To quote John Dewey once more, “Democracy is a way of life controlled by a working faith in the possibilities of human nature.” The bottom line is, if the people – the basis of democracy or “rule by the people” – can’t trust one another, then it is not possible to have a democracy in the truest sense of the word. “Trust” to a democratic citizen is not necessarily about trust in elected officials or governing bodies – which often is not correlated with youth democratic participation – but rather about interpersonal trust which is formed via forming relationships with others. As we touch upon in a previous blog post, this sort of trust a “democratic citizen” needs is only obtained through building social capital and participating in local democracy.

The important point to make here is that “trust” in the democratic sense does not mean that “democratic citizens” see eye-to-eye on all issues. Quite the opposite: a healthy democracy is always open to differing opinions from citizens since they have different backgrounds or experiences which can lead to differing perspectives. As Hal Koch put it, democracy is about reaching, through meetings and dialog, “a better and more appropriate understanding [of an issue]” leading to a decision which doesn’t benefit a “single person or a class,” but takes into account “the whole” of the democratic citizenry. What therefore sets “democratic citizens” apart is that, even though they may disagree with one another sometimes, they understand their fellow citizens are all equal parts of a community working for the betterment of the whole.

  • Are active with a purpose

Turning back to the first section, the key difference between a “cultural democrat” and a “democratic citizen” is one key word: participation. Though we cannot deny the benefits of living in a liberal democracy, we currently live in a world where it is easier than ever to do the bare minimum and still consider ourselves active democratic citizens (think slacktivism) while our conception of citizenship has become very passive, one focused on what we have (rights) versus what we do with them.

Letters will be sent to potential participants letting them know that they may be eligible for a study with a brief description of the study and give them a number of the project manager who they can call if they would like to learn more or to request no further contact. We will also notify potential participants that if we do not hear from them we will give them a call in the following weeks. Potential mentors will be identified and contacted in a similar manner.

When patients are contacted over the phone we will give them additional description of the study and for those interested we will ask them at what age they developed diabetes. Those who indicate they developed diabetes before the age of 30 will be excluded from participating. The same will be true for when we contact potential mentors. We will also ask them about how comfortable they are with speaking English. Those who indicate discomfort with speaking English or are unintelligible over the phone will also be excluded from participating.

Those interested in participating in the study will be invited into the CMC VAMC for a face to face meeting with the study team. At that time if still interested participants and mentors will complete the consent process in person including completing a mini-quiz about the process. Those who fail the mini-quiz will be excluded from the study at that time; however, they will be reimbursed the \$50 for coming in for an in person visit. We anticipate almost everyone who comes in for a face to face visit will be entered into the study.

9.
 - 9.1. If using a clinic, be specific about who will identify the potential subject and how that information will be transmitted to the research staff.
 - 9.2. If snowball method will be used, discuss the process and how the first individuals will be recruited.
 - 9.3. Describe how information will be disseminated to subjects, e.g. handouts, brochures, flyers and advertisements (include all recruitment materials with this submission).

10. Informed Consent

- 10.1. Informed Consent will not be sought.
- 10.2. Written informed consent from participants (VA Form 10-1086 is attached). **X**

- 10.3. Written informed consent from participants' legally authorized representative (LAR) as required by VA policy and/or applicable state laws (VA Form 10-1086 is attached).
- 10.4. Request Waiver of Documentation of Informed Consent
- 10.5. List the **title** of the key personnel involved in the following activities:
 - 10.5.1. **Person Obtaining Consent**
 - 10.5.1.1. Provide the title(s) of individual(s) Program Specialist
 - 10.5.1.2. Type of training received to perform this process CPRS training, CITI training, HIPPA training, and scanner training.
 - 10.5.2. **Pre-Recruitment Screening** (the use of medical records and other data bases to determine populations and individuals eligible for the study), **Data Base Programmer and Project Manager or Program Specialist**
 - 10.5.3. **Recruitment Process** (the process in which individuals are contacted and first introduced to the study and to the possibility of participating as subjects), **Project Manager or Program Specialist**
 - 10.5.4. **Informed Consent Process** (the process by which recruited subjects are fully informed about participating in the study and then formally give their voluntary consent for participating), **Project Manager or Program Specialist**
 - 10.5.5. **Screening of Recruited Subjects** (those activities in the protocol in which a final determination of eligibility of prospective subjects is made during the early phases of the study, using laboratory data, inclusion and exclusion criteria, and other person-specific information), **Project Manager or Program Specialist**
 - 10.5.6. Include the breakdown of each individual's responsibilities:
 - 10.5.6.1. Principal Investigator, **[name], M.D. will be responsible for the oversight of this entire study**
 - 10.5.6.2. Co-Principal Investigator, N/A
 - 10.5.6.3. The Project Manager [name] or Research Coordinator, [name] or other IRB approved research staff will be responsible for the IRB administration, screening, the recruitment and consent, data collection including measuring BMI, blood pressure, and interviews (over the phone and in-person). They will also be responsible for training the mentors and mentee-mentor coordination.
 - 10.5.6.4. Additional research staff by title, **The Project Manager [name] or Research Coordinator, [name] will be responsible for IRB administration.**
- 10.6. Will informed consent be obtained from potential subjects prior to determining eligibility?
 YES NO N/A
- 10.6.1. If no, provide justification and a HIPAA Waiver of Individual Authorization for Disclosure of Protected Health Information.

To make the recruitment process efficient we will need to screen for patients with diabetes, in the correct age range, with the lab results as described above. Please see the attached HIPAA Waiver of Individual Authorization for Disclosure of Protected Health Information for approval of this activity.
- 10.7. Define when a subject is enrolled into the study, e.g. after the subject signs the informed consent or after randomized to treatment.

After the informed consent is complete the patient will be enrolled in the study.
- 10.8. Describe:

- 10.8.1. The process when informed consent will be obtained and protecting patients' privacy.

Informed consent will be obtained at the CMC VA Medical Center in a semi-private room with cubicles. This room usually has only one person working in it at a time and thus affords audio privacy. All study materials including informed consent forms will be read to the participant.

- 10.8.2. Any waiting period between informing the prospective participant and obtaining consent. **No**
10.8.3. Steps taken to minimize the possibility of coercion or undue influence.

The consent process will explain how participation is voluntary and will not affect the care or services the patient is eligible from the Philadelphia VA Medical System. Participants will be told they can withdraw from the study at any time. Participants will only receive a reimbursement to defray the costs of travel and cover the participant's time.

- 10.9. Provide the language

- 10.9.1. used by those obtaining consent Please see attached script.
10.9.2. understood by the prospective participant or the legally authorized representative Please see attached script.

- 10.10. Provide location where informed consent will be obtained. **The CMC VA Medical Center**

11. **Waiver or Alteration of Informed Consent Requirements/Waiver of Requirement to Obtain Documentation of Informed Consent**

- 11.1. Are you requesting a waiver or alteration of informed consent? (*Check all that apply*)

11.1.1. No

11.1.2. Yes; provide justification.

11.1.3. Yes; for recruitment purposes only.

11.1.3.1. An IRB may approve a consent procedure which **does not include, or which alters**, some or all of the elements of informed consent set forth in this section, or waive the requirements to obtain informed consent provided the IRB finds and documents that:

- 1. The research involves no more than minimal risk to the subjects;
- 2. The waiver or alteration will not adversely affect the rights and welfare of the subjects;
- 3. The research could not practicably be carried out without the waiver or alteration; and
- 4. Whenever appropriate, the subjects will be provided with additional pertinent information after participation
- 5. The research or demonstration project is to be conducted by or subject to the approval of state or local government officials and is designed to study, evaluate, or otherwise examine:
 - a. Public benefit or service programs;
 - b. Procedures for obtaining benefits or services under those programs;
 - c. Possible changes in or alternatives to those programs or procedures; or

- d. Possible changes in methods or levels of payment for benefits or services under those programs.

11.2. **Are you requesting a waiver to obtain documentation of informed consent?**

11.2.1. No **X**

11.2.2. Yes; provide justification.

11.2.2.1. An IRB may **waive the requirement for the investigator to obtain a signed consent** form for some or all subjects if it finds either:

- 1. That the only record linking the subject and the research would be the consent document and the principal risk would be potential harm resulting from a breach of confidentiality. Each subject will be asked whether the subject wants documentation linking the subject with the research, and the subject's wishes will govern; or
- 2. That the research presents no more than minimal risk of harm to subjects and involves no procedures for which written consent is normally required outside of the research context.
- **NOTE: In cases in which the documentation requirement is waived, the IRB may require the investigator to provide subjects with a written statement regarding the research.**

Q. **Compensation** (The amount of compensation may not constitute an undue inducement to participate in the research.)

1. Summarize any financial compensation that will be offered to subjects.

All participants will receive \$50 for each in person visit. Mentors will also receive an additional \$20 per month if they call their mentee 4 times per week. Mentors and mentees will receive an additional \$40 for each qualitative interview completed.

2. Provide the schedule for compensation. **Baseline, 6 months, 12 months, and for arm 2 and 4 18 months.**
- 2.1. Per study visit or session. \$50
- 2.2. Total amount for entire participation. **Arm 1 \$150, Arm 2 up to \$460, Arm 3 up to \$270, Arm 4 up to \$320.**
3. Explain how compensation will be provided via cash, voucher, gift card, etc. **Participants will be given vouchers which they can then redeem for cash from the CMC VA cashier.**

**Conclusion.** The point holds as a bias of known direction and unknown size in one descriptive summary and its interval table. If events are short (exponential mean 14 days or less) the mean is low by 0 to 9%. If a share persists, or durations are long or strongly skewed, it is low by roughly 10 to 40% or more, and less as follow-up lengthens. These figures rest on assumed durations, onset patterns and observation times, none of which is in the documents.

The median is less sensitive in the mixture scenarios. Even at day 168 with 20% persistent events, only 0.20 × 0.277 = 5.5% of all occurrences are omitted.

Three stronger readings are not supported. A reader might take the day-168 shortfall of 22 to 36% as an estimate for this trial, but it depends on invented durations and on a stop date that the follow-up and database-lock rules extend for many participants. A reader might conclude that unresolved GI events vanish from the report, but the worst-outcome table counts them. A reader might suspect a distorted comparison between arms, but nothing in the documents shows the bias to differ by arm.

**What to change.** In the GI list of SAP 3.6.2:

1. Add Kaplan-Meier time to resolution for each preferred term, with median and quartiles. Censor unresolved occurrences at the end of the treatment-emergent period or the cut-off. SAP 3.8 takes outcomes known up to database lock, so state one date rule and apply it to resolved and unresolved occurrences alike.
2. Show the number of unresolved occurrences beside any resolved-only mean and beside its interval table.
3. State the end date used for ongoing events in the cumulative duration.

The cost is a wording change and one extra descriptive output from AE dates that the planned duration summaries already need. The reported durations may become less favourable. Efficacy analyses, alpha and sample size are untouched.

It is easy by this point to understand what “active” means in a democracy, but what does “with a purpose” mean? As pointed out by one research paper, “more participation” in democratic activities in and of itself is not inherently good without clear goals in mind: Why should we do it this way? What do we seek to accomplish? Barry Percy-Smith, a professor of childhood, youth, and participatory practice in the UK, puts it frankly: “participation is not about having a say, but about a democratic process of people working together to increasingly influence and make decisions.” Ergo, a “democratic citizen” is someone who doesn’t participate merely out of a sense of civic duty or service but instead because they understand why solving problems via democratic means is worthwhile and how they can exert influence over democratic activities.

Tuning Up the “Mechanics”

Circling back to where we started, we fortunately live in a time where no adult citizen can be considered a “mechanic,” someone who lives in a democracy but cannot be a “democratic citizen.” However, we now find ourselves in the midst of an identity crisis: can a person be a “democratic citizen” if they hold dear the ideals of democracy but do not themselves take that extra step to actually be involved in democratic institutions and practices? The easy answer is no, as such citizens would actually just be “cultural democrats.” And, unfortunately, it is much more difficult for “cultural democrats” to pass down a commitment to democracy to youth since their own commitment to democracy is not as deep as it seems.

But what we have to remember is that, even if we ourselves were not brought up from a young age to be “democratic citizens,” it is never too late to step up to the plate for both ourselves and future generations so that we all may enjoy democracy for years to come. From joining a local political party or democratically-run interest organization to running for office or serving in a leadership post, there is no shortage of opportunities for us to experience all of what democracy has to offer us beyond just voting and posting online. Democracy’s survival necessitates that we seize these opportunities in pursuit of becoming “democratic citizens.”